Report: NHL is promoting hockey rink refrigerant with 'super-greenhouse gas'

Minnesota Wild's Zach Parise (11) shoots the puck
Minnesota Wild plays against St. Louis Blues in April 2015. A report from a nonprofit says the National Hockey League and a chemical company are teaming up to expand the use of Opteon, a refrigerant that is “1,700 to 3,100 times more potent than carbon dioxide.”
Carlos Gonzalez | AP Photo 2015 file

Ice rinks have long relied on ammonia to keep cold. But a report from the nonprofit Environmental Investigation Agency says the National Hockey League and chemical company Chemours are teaming up to get community rinks in the United States and Canada to make the switch to a new refrigerant called Opteon — and that’s a big problem, said Inside Climate News reporter Phil McKenna.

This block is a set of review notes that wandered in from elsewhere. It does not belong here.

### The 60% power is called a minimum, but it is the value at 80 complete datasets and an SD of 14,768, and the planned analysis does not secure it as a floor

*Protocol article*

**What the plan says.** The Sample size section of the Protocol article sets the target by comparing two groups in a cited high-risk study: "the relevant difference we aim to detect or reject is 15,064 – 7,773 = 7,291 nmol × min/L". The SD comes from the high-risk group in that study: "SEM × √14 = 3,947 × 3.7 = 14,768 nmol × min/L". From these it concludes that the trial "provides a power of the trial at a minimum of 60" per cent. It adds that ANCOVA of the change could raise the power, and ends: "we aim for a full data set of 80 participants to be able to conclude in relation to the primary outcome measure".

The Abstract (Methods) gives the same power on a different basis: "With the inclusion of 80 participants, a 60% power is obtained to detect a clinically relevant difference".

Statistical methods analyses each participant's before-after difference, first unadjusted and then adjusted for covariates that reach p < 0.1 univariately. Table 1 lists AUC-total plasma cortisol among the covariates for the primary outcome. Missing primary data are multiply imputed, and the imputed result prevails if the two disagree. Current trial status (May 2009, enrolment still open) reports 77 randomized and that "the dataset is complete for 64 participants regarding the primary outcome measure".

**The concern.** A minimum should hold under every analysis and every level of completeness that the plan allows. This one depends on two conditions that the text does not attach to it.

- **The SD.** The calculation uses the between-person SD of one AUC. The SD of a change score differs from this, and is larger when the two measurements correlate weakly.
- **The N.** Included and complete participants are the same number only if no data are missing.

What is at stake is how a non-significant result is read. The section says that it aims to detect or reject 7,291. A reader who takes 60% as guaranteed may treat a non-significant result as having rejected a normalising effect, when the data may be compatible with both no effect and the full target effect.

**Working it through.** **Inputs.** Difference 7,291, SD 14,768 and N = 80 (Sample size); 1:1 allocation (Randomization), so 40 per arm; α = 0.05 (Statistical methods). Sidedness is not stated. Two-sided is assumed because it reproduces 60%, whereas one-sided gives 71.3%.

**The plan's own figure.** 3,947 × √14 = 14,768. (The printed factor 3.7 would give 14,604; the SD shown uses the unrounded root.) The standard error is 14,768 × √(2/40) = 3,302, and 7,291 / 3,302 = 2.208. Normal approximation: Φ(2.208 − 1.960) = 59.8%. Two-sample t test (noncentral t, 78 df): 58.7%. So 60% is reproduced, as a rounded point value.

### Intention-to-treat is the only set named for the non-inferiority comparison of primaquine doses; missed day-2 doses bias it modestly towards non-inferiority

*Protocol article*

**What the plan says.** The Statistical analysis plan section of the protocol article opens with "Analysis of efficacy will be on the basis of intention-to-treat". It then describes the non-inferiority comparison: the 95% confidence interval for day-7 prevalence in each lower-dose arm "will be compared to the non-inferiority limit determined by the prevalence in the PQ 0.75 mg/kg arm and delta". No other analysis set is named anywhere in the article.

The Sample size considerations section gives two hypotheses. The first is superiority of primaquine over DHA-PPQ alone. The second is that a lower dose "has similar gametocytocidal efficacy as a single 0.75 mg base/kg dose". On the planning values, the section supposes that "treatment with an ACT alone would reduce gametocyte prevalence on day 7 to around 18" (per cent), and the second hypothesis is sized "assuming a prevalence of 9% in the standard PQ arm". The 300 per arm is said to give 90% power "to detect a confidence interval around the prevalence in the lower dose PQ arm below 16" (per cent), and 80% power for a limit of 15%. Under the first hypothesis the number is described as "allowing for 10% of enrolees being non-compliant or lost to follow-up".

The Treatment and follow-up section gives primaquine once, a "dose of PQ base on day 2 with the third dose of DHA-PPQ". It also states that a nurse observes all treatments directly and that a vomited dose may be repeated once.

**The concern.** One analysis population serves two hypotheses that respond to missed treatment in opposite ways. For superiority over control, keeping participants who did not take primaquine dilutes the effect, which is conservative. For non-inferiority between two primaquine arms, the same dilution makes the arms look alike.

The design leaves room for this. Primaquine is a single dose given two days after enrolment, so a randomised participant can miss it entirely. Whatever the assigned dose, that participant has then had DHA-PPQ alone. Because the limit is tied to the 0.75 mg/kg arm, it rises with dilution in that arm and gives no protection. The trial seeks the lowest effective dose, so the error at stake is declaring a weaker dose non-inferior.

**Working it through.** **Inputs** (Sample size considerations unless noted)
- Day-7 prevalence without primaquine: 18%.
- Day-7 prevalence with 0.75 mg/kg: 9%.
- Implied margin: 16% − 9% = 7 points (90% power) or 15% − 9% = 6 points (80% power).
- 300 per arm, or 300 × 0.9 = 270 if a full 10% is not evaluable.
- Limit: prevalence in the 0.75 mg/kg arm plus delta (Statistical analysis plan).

According to the report, “Opteon is 1,700 to 3,100 times more potent than carbon dioxide as a greenhouse gas over a 20-year period,” McKenna said.

It’s so potent that 120 countries have agreed to phase out its use and production, a move they believe will reduce global warming a half degree Celsius by end of century.

McKenna said the NHL and Chemours told him they see Opteon as a sustainable replacement for more noxious synthetic alternatives to ammonia.

McKenna joined Climate Cast this week to talk about his reporting. Click play on the audio player above or subscribe to the Climate Cast podcast to hear more.

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